Workplace Wisdom

How to Reach Agreement with 3 Powerful Elements of Team Decision-Making

Some work teams have trouble bringing matters to an actual decision. They’re often unaware of how their own inconsistent processes reduce their chances of coming to agreements that everyone can live with.

You can make the process much smoother by ensuring that several crucial elements are present. Unfortunately, however, one or more of these essentials can be forgotten in the team’s eagerness to come to a conclusion.

Know Your People and Your Culture

All too often, the participants in decision-making don’t have a sense of the “guidelines and guardrails” that are embedded in their organizational culture, so it’s beneficial to take the time to recap the context and review the team’s goals. At a minimum, that means acknowledging what you want to accomplish and reaffirming your values — “the way we at ABC Company believe it’s appropriate to go about things.”

The participants’ general level of optimism or pessimism, fear of failure, and zest for risk will inform the nature of the decision-making process. Be conscious of this. Pessimists or skeptics may need to see more research and hear expert opinions; optimists or true believers may trust in general explanations and anticipate too rosy a future.

It helps when the decision-making process is structured to include a real discussion rather than just a drive-by conversation or an obvious sales job. Is there agreement about what the decision will cover and who will be bound by it? The discussion can be structured as a brainstorming session, research forum, “blue sky/deep future” thinking, or analysis and selection of one alternative over another; it’s best if people are clear which approach you’re taking.

Work Through Scenarios to Logical Conclusions

Individual differences in perspective and expectations can be resolved more easily in dialogue, when more than one person is helping tease out all the thoughts. You may need a sounding board or facilitator to ensure that all points of view are being considered, so that you don’t end up with an ill-considered plan that’s poorly accepted later.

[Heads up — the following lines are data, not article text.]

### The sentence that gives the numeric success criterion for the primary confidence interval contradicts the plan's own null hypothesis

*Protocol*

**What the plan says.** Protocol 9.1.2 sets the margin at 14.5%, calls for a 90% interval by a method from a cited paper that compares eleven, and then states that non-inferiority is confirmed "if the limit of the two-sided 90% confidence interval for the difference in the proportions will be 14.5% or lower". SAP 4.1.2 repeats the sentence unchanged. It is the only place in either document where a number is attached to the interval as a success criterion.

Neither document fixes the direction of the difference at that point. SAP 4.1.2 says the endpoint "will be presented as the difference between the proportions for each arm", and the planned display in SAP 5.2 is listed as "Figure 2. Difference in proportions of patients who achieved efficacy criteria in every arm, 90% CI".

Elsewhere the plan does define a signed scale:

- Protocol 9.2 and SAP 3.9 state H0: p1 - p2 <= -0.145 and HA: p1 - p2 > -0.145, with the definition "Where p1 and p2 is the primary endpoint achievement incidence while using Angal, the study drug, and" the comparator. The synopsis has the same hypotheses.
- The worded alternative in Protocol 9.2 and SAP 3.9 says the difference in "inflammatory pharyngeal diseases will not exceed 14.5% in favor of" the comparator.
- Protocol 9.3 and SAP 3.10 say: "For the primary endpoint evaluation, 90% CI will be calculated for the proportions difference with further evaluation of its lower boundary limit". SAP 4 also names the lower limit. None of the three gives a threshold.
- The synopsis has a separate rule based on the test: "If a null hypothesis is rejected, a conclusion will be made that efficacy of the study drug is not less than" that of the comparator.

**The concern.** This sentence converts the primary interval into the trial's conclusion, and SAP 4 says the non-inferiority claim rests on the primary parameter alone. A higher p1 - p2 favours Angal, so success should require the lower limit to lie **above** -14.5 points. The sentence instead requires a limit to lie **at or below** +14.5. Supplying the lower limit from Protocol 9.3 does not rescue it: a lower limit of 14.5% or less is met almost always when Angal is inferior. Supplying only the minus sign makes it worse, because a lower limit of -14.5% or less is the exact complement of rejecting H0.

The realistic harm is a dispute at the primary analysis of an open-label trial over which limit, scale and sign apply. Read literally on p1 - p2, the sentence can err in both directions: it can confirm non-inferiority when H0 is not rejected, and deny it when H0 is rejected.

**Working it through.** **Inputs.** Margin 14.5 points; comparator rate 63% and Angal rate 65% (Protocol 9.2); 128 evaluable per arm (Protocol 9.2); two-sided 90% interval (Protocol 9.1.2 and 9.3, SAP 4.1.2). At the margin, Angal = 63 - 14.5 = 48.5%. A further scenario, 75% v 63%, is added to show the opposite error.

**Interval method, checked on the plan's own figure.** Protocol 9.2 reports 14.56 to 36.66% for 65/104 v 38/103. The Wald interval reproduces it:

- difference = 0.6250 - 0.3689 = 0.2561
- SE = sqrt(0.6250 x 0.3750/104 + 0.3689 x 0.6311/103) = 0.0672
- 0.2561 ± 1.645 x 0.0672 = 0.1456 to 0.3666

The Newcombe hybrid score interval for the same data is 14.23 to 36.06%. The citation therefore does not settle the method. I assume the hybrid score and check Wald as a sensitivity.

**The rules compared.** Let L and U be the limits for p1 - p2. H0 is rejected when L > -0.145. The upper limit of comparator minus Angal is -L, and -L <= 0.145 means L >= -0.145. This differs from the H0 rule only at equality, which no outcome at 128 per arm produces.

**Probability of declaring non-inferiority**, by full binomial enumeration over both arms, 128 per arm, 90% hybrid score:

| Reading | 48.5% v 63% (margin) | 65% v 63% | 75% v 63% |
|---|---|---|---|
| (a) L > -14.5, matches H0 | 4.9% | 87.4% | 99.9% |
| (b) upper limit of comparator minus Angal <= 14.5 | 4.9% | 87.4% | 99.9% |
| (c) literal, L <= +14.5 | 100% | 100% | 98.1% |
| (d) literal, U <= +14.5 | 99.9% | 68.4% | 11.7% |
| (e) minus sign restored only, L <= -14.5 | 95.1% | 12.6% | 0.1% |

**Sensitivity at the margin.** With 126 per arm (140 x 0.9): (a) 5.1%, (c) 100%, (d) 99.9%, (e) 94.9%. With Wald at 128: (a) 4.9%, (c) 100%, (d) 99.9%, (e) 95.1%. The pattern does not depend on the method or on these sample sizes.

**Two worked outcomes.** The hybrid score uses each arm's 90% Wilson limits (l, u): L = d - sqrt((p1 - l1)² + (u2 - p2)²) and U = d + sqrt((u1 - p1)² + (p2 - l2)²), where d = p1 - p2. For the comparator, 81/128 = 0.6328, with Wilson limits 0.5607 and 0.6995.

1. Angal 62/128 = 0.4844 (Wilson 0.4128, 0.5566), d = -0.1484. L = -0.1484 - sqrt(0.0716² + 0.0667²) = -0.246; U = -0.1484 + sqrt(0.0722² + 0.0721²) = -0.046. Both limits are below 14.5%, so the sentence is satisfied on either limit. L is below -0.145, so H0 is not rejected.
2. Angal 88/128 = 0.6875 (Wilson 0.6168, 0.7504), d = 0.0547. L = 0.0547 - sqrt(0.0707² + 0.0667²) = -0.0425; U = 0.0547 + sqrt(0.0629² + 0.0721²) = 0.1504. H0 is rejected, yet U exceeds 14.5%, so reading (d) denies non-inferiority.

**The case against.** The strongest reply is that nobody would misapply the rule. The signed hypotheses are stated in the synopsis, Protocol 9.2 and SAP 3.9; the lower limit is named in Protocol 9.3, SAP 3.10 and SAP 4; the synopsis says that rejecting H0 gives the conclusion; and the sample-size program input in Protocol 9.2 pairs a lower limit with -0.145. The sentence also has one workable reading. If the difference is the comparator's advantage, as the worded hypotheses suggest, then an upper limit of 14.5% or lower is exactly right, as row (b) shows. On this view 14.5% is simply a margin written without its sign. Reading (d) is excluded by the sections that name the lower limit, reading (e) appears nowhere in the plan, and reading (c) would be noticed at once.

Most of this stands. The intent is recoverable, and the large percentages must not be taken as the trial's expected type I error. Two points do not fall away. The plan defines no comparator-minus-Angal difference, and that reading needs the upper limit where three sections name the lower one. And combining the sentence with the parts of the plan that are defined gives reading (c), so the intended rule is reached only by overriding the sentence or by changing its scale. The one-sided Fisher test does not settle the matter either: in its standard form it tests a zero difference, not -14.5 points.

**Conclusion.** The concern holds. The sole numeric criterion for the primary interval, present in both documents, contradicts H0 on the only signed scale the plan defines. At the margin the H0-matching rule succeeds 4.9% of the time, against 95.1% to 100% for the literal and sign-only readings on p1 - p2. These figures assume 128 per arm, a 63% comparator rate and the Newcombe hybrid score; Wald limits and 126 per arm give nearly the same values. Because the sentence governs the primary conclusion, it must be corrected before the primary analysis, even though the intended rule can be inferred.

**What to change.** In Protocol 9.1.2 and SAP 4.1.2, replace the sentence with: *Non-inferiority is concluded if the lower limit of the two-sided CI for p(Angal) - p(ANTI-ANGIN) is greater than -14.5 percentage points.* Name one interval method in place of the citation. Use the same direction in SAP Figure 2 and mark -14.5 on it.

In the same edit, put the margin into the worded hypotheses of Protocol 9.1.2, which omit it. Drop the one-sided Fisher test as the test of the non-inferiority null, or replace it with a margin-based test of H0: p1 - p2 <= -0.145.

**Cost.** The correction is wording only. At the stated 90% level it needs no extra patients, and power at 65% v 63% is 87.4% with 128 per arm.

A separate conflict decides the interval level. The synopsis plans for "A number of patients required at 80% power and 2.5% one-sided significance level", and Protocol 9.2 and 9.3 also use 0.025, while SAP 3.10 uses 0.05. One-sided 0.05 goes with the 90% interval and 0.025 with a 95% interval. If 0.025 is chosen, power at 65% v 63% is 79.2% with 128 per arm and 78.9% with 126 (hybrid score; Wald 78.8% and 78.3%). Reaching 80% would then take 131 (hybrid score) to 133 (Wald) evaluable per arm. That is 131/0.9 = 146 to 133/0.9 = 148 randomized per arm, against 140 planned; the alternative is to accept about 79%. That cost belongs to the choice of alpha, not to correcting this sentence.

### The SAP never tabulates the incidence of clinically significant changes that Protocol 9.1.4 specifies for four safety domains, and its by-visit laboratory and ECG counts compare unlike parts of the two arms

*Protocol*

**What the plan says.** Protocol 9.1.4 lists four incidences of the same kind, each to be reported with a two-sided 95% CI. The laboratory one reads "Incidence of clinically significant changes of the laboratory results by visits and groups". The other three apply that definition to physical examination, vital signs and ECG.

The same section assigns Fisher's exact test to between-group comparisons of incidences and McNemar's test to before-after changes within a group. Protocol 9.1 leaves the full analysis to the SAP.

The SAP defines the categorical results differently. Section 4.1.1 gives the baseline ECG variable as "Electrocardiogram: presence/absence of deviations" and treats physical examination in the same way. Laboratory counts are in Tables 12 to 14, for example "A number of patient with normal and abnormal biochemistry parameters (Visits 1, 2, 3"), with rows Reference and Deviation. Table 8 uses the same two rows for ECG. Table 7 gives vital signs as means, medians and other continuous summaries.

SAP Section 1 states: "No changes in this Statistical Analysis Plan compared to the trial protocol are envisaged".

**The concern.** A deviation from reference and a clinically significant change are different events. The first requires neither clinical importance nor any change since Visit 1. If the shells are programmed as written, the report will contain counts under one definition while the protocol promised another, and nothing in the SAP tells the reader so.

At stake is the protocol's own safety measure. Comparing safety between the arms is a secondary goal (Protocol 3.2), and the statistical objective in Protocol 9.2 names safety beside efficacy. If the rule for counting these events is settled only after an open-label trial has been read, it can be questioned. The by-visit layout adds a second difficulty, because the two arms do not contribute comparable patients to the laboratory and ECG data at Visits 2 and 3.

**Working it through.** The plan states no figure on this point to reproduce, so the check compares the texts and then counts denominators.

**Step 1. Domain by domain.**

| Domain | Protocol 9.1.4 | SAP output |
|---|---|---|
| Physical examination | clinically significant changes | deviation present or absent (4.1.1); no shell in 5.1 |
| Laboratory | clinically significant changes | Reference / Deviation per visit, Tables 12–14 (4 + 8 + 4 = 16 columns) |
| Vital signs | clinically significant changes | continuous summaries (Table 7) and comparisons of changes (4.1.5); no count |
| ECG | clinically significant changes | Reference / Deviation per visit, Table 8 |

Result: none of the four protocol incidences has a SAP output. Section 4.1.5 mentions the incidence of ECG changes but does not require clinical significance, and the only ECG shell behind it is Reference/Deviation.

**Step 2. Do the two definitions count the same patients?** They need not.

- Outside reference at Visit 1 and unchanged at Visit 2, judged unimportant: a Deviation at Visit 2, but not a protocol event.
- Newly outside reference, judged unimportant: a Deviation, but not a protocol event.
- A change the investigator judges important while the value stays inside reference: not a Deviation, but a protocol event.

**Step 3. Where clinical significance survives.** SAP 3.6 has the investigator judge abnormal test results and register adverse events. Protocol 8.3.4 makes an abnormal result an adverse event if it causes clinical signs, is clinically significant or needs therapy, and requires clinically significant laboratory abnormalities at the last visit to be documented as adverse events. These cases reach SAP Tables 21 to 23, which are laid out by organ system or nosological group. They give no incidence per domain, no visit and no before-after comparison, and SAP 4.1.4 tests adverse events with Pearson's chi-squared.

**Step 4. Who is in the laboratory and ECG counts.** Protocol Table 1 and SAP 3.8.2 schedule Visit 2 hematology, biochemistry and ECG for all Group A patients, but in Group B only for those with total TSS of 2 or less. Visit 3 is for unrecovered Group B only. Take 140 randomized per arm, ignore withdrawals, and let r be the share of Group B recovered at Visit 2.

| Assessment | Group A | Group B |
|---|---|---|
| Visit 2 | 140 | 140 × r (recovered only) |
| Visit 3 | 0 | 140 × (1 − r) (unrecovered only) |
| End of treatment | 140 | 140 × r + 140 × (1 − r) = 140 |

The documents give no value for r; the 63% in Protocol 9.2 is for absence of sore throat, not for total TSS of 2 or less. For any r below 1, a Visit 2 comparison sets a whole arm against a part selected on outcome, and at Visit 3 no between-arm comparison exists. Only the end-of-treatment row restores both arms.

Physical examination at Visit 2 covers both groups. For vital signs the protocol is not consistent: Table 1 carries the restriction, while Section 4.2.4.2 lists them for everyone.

Sometimes alternatives look similar on the surface, but they’re actually quite different when you consider all of the details and consequences. Here are some questions you can ask as you discuss the requirements and implications of each option:

  • What resources, staffing, etc., would it take for us to pursue that particular route?
  • What other conditions would we need to have in place before we start?
  • Are there other ways to get to the same result?
  • Would following this course of action produce any negative effects?
  • What are all the upsides and downsides, challenges, and incremental opportunities to each option we’re considering?

Next, do some scenario building and contingency planning, even if it’s only a back-of-the-envelope calculation or one more drawing on the whiteboard:

  • What happens if the expected outcome falls short by 20 percent or comes in 10 days late?
  • What if the result is 20 percent higher, or the project finishes early?
  • What would it take to sustain any of these scenarios for the long-term?
  • Could they create positive but messy action that’s better to account for now?

Make the Best Choice Better

After you’ve pursued the ramifications of each of the major choices, take a step back to explore whether there are aspects of any option that could add value to one of the others. Even after you’ve picked the best option, be sure to trim, or add to make it as strong and productive as possible.

Once you’ve agreed on the purpose of the decision and what it will actually cover, and you’ve reviewed the premises of the decision thoroughly to account for future consequences, then you’ll have crafted a decision-making process that can keep your team moving forward. But you’ll still need to beware of common pitfalls that can throw team decision-making off the rails on the way to implementation.

Onward and upward,

LK

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